- According to the criteria set out in a) the federal law and b) the Quebec law, is this patient eligible to receive medical assistance in dying?
- Should this patient be considered incapable to make such a request on the basis of his depression?
- If a person asserts that his/her suffering is intolerable, should a physician be able to judge whether or not it is? If so, how?
- Let us imagine the following hypothetical situation. The patient’s psychiatrist suggests treatment with electroconvulsive therapy, which has demonstrated good results in patients with treatment refractory depression. Mr. B. says that he has no reason to believe that this treatment would work when the others have failed and that he dislikes the idea of electroconvulsive therapy and refuses to try it. Does the fact of refusing an alternative treatment for depression – which might relieve his psychological suffering – mean that he should not have access to medical assistance in dying?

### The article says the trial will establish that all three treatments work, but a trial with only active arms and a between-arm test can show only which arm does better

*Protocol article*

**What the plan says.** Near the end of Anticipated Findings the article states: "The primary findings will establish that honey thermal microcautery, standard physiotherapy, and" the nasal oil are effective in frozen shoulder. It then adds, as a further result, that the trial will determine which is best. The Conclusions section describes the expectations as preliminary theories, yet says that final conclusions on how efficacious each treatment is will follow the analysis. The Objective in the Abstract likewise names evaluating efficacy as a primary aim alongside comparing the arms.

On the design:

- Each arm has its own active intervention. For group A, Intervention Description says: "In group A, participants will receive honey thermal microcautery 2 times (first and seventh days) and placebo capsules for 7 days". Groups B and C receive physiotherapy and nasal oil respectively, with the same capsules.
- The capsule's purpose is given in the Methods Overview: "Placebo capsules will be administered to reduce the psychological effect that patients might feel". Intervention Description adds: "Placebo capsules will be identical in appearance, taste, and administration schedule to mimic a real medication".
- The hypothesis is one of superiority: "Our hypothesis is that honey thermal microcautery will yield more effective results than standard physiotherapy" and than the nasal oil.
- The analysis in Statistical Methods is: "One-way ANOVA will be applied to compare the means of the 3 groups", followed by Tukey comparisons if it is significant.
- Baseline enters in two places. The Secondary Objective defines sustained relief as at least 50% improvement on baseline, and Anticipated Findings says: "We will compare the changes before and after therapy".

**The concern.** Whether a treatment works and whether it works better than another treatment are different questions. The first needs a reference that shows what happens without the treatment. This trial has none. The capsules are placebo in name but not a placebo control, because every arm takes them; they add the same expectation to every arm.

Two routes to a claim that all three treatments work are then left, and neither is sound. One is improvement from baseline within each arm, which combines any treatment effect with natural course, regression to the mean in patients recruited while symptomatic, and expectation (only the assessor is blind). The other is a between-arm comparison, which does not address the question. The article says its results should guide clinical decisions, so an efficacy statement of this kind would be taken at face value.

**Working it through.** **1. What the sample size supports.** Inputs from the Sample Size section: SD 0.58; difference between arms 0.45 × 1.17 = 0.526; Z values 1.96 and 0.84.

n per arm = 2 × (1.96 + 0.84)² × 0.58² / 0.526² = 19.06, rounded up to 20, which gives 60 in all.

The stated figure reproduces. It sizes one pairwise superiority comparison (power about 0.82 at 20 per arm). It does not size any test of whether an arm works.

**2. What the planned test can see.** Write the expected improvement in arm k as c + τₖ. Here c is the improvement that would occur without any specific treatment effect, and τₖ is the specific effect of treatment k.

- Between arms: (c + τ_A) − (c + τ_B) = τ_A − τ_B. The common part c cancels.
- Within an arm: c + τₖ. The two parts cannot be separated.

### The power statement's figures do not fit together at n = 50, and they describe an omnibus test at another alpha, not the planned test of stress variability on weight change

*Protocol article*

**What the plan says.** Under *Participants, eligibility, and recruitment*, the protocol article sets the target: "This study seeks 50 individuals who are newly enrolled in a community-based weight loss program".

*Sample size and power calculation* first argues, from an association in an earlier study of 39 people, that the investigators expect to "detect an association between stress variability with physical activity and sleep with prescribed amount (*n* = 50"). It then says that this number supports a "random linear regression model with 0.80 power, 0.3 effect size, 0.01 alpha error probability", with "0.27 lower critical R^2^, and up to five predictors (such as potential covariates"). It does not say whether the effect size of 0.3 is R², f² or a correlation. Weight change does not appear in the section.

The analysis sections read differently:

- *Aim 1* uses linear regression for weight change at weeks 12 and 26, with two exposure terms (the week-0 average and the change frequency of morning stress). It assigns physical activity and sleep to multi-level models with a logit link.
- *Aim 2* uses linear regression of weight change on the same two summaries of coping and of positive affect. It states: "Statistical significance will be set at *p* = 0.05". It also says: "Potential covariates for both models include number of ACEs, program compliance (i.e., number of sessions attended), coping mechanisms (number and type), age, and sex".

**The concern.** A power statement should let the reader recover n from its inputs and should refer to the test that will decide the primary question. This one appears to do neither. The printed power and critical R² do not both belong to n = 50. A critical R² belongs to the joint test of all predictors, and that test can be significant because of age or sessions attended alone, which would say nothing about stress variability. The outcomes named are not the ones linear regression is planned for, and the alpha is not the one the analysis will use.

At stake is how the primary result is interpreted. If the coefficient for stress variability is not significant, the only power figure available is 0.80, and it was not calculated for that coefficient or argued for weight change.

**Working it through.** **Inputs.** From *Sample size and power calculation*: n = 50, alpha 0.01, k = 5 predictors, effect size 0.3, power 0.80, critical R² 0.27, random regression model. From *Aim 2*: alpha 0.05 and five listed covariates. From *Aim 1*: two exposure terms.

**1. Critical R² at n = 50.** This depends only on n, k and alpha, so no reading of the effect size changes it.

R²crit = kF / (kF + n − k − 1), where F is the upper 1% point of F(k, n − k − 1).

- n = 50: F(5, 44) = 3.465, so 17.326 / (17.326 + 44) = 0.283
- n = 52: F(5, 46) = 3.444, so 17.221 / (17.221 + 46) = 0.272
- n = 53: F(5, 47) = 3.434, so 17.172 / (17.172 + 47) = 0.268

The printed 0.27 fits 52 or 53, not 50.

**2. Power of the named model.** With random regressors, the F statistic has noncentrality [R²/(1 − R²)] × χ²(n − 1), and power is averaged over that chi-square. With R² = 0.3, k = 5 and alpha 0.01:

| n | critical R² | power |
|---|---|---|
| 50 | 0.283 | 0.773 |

In conclusion, the case of Mr. B. raises several questions, both legal and ethical. To resolve them, we must attempt to strike a balance between the competing ethical principles involved, namely, respect for autonomy and dignity at the end of life on the one hand, and non-maleficence on the other, in the form of protecting a vulnerable patient from the consequences of such a request. In order to decide which of the principles takes precedence, an in-depth review of the situation is required. It will be necessary to carefully determine whether Mr. B. is capable of consenting ti medical assistance in dying, particularly in terms of his appreciation and understanding of his situation, and whether we can really determine that his suffering is intolerable and that it is not the reflection of emotional or psychological vulnerability. If, and only if, these conditions are met, will respect for autonomy take precedence.